In the field of psychiatry, Yuri Nikoliav of the Moscow Psychiatric Institute, fasted ten thousand patients diagnosed with chronic refractory schizophrenia, a recurring condition characterized by gross distortions of reality, which is resistant to treatment. The patients, who had been treated with more conventional types of psychiatry and had not responded, were placed on water fasts lasting from twenty-five to thirty days. Nikoliav’s fasting regimen was successful in more than 70% of all cases. The results were so impressive that the large majority of the schizophrenic patients at the 3,000-bed research center requested admission to the unit.
New York Psychiatrist Alan Cott spent two weeks observing Nikoliav’s fasting treatments. Cott then undertook an experimental controlled fasting program as part of a research project at the Gracie Square Hospital in New York. The patients in Cott’s study had been previously diagnosed as schizophrenic for at least five years and had failed to improve under previous forms of treatment. After treating 28 schizophrenics, Cott reported that over 60% of those who completed the fast remained well, providing they stayed on a special low-fat diet.
In his book What Really Causes Schizophrenia?, Harold Foster calls the therapeutic fasting of schizophrenics as one of the “five most effective unconventional approaches to the treatment of schizophrenia.” Foster subscribes to a branch of medicine called “orthomolecular medicine.” Orthomolecular psychiatry is a type of orthomolecular medicine whose proponents argue that dietary supplements and other treatments can be effective in treating mental illness. Linus Pauling, winner of two Nobel prizes, coined the term “orthomolecular psychiatry” in 1968 to refer to the treatment of psychiatric illnesses with substances (such as vitamins, minerals, enzymes, trace elements, co-enzymes) that are normally present in the body. In orthomolecular psychiatry, high amounts of vitamins are sometimes used, not to correct a deficiency per se, but to create a more optimal biochemical environment. Fasting is another method used in orthomolecular psychiatry.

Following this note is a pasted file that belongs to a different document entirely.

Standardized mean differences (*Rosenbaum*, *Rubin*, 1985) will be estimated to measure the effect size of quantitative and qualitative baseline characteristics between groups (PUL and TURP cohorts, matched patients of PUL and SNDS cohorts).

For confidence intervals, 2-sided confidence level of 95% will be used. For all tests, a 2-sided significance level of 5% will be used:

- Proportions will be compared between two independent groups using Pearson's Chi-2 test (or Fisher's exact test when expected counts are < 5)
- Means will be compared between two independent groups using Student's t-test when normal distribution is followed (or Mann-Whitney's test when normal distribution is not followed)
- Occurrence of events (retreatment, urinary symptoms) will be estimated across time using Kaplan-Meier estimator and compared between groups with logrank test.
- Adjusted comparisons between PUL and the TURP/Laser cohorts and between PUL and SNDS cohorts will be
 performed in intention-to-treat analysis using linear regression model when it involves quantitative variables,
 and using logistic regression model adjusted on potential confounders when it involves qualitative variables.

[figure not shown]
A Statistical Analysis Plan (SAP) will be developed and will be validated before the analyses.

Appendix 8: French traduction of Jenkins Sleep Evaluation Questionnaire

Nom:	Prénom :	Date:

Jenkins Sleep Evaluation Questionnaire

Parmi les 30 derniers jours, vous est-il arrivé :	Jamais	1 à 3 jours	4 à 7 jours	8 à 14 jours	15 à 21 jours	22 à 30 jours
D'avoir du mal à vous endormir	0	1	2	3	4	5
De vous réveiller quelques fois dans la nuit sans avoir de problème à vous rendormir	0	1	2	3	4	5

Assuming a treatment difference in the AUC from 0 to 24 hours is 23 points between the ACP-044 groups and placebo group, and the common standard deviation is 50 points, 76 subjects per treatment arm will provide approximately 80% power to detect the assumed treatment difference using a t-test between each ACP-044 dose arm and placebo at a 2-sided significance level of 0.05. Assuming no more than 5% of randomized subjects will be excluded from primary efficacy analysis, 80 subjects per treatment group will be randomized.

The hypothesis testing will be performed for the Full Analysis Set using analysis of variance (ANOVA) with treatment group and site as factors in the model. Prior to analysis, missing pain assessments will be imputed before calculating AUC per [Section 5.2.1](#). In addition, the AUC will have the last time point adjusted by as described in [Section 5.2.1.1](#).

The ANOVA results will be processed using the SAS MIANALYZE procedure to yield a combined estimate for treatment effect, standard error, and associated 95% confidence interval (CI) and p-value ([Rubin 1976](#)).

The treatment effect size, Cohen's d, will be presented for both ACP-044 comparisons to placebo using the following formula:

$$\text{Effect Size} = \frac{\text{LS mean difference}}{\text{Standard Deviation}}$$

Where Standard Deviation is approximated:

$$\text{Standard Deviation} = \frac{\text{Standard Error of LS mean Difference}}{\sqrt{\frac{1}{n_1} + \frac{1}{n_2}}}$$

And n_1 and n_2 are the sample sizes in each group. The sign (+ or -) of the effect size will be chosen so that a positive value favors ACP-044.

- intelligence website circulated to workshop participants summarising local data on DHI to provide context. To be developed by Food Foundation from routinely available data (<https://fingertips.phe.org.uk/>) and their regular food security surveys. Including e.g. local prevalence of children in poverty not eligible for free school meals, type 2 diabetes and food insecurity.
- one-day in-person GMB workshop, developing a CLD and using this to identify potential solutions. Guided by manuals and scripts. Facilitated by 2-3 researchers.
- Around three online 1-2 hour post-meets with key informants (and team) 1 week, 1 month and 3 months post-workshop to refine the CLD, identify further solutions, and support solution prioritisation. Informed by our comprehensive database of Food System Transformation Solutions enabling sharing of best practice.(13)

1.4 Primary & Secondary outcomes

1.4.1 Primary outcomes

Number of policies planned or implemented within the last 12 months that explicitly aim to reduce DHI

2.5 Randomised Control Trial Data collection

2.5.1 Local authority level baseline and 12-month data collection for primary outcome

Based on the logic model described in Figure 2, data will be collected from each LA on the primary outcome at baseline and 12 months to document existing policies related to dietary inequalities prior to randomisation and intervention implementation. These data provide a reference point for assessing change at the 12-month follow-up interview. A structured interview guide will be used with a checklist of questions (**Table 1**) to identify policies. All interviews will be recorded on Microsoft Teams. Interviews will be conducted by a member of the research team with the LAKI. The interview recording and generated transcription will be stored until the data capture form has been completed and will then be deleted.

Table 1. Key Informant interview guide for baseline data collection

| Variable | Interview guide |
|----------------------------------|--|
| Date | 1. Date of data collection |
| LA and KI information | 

Juli Shapiro, a doctor at the hematology unit at Moscow Psychiatric Institute who was present during Nikoliav’s therapeutic fasting of schizophrenic patients, discovered the biological mechanism at work in fasting schizophrenics. Shapiro determined that fasting had a major impact on histamine levels. This was due to the fact that, during a fast, a large amount of heparin formed in the tissue surrounding blood vessels, lowering histamine levels. Shapiro also revealed that catecholamines, a water soluble chemical compound that circulates in the bloodstream and is depressed in schizophrenics, normalize during the fast.
In 1970, Abram Hoffer, using an orthomolecular dietary approach, fasted his schizophrenic patients for 4 days and began reintroducing foods he suspected they were allergic to. According to Hoffer, 60% of the 200 schizophrenic patients he fasted, were allergic to specific foods. When the foods were eliminated, they improved or became normal. Hoffer said he believed, “Cerebral allergy plays a major role in the etiology of the schizophrenic syndrome.”